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Communication Disabilities

When someone has a communication disability, there are four main areas that can be affected. Depending on the nature of the disability, one or more of these areas can be involved. They include a person’s ability to:

  • speak
  • understand what others are saying
  • read
  • write

Some of the main types of communication disabilities affect the following:

Hearing

For people who are deaf or have a hearing loss it can be difficult or impossible to hear what a person is saying and sometimes their own speech may not be easily understood

Movement

People who have disabilities such as cerebral palsy, multiple sclerosis or amyotrophic lateral sclerosis may have difficulty moving their muscles to speak, using gestures, turning pages in a book and writing.

Cognition

People who have intellectual disabilities from birth, or acquire Alzheimer’s disease later in life, can have problems remembering, learning, understanding, or problem-solving which can make communication challenging.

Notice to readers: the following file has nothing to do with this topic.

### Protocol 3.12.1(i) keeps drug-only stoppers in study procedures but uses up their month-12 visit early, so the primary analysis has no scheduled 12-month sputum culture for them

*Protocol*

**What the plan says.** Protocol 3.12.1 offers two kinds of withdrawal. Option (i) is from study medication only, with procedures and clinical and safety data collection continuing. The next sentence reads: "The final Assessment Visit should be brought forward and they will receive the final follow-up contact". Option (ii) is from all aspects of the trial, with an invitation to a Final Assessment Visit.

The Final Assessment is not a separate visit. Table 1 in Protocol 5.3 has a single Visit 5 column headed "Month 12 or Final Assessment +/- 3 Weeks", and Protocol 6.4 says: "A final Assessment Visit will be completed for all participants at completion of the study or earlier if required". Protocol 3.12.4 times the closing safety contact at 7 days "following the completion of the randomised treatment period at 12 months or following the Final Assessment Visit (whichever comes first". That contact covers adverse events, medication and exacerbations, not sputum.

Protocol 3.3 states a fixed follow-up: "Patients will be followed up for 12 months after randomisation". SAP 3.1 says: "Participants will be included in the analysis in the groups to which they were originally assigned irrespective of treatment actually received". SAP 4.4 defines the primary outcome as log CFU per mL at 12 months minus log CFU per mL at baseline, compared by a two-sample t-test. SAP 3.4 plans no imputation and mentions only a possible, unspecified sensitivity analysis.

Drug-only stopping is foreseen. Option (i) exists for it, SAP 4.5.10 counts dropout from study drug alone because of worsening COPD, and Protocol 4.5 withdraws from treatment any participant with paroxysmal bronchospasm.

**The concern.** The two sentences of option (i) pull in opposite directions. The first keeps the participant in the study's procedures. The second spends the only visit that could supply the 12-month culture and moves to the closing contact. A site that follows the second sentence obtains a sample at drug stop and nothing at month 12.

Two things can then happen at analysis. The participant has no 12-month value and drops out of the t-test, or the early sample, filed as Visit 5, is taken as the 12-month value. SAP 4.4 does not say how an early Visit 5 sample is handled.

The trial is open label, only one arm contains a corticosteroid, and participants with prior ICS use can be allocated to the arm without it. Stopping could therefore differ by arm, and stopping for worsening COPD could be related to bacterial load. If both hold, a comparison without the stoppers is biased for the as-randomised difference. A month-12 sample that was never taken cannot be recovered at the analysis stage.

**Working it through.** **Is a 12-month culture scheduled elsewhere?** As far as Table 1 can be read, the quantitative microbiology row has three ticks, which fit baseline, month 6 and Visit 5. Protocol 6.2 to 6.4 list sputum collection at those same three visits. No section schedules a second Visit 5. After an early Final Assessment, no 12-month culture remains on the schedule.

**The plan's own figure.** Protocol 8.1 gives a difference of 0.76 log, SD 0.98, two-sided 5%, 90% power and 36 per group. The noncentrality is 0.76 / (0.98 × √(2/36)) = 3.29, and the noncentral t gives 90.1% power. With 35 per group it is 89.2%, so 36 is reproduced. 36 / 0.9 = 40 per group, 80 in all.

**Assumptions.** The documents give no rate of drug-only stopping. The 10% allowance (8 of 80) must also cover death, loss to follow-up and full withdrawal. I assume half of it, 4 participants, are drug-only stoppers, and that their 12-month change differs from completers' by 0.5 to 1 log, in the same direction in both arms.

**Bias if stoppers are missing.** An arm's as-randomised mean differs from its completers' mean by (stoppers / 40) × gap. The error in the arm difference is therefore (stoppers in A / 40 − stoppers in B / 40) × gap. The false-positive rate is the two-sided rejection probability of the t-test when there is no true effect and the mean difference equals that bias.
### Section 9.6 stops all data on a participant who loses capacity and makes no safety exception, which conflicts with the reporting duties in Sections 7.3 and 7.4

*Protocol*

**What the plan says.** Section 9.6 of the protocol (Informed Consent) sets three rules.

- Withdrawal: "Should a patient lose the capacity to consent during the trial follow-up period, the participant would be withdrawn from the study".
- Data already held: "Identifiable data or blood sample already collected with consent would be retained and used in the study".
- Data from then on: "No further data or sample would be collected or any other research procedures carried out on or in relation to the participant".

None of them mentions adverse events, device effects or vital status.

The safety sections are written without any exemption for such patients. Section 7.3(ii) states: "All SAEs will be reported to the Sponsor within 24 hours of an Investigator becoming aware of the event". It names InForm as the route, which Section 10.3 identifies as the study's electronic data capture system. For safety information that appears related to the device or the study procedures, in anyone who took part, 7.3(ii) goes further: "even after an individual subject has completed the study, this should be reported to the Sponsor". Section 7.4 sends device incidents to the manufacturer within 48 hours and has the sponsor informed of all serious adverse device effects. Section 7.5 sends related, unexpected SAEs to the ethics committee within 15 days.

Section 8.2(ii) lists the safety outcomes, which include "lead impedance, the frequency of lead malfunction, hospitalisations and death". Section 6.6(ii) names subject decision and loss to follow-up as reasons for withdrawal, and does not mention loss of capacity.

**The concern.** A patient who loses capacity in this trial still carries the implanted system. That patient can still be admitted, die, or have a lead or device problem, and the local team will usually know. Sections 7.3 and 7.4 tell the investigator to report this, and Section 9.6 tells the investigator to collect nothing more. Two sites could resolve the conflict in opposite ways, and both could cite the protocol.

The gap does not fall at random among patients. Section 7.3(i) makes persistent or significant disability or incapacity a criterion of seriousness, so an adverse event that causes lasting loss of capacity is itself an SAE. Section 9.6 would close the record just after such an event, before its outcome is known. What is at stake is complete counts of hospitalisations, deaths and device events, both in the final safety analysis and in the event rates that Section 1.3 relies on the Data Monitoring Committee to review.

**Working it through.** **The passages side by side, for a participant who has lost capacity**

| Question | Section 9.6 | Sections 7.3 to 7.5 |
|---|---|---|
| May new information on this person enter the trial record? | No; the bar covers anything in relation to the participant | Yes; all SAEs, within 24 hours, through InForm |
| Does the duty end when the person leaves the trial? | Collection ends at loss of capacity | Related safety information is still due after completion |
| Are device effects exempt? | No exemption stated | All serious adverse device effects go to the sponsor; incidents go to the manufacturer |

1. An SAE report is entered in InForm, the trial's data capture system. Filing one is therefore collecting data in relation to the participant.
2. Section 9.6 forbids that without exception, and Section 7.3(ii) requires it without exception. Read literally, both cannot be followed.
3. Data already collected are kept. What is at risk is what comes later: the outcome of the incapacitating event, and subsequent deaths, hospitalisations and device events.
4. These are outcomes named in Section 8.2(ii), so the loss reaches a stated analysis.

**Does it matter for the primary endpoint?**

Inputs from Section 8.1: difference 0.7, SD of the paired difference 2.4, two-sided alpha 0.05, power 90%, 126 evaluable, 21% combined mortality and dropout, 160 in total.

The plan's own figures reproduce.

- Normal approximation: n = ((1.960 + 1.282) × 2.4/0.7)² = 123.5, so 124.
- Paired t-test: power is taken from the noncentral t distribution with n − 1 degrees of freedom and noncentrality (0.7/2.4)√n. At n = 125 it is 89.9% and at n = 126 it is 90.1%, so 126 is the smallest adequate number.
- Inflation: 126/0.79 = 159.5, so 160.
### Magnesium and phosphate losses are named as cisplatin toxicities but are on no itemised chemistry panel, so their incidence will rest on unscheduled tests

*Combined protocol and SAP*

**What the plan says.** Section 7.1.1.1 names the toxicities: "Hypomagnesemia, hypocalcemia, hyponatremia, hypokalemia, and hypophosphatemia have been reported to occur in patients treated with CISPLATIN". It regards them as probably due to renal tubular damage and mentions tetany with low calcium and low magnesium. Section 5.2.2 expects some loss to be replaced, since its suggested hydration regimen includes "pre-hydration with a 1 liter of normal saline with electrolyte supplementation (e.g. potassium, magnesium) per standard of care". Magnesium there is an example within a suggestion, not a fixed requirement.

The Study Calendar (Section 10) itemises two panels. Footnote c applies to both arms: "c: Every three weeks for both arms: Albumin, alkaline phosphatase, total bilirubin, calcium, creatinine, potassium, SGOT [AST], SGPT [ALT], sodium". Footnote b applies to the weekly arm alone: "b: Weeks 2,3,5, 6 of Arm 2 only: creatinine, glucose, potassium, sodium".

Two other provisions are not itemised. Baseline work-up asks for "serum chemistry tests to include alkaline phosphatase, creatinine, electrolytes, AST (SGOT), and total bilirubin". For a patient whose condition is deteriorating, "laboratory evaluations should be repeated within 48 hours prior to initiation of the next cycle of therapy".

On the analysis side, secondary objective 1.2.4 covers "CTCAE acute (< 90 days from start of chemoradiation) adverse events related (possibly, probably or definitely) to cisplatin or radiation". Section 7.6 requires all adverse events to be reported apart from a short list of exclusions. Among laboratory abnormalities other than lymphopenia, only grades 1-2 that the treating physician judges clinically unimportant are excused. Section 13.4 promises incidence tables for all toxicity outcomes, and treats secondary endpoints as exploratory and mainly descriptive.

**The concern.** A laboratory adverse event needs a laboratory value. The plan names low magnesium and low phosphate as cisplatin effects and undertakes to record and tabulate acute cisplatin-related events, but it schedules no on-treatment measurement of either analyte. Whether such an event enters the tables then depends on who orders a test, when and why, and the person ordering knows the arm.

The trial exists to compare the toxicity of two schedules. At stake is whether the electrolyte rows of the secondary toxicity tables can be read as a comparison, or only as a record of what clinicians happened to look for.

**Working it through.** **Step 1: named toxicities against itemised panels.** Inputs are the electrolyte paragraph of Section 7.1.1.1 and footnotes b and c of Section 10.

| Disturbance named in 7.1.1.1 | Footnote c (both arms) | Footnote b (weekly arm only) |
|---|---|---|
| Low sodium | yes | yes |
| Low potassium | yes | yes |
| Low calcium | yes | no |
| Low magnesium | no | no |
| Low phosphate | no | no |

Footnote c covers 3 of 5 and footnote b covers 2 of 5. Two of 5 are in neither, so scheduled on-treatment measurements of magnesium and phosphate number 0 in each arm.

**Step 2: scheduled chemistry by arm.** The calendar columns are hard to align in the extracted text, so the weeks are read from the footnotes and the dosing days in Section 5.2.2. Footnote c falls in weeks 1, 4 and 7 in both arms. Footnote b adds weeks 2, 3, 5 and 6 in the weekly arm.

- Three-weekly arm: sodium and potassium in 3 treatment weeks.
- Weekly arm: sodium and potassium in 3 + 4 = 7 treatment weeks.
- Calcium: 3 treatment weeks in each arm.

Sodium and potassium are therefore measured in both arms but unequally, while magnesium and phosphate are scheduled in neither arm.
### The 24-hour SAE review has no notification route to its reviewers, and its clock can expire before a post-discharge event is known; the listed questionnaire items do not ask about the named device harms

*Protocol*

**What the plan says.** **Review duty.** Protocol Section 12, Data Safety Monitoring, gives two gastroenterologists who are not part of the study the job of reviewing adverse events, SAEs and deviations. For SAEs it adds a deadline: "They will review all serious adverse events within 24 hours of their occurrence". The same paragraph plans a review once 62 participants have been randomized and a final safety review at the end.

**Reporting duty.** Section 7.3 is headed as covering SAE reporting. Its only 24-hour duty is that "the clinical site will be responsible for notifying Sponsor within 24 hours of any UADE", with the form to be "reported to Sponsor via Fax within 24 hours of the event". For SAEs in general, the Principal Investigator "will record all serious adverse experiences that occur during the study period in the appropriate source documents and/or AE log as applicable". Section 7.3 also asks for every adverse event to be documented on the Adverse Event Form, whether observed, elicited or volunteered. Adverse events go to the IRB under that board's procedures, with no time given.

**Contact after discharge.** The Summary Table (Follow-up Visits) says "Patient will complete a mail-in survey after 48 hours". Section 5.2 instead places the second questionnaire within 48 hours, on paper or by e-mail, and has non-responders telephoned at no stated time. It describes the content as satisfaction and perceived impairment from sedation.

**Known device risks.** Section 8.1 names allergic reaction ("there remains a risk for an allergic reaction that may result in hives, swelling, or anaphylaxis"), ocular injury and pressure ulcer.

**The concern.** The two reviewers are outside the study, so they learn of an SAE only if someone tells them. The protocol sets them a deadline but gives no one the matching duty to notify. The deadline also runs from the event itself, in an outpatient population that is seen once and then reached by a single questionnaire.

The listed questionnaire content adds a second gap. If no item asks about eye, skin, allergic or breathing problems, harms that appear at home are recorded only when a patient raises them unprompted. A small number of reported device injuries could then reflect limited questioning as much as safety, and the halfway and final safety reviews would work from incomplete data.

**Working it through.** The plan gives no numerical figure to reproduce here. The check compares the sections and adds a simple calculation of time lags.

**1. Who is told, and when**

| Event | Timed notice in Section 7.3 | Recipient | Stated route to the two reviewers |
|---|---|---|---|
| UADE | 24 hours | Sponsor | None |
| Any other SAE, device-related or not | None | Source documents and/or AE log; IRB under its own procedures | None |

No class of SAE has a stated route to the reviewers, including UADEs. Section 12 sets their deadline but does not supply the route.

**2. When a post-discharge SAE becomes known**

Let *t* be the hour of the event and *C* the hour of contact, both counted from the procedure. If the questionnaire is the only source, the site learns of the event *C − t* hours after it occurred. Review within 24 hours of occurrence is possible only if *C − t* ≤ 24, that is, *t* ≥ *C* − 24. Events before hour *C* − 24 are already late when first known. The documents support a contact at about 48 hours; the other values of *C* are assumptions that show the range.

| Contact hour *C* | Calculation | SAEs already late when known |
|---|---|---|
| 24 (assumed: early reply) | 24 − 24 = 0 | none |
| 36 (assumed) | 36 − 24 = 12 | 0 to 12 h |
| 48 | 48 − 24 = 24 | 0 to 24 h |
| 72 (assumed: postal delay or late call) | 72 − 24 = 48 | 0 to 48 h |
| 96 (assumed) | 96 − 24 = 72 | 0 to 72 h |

Language

People who have aphasia after a stroke or accident may have difficulty understanding others, speaking, reading and writing. The experience of aphasia is similar to being in a foreign country where you know what you want but you have problems understanding others or expressing yourself.

In addition to having communication challenges, many people have multiple disabilities. People who are deafblind have limited hearing and vision. They are unable to use these senses to receive communication. People who have cerebral palsy may be unable to speak, walk or physically manipulate objects. People who have autism may experience challenges learning and using language, as well as interacting with other people.

Regardless of the cause of the disability, all people who have communication disabilities are individuals and communicate in their own ways.

They can also communicate more effectively when they are given appropriate supports. And that’s where you come in.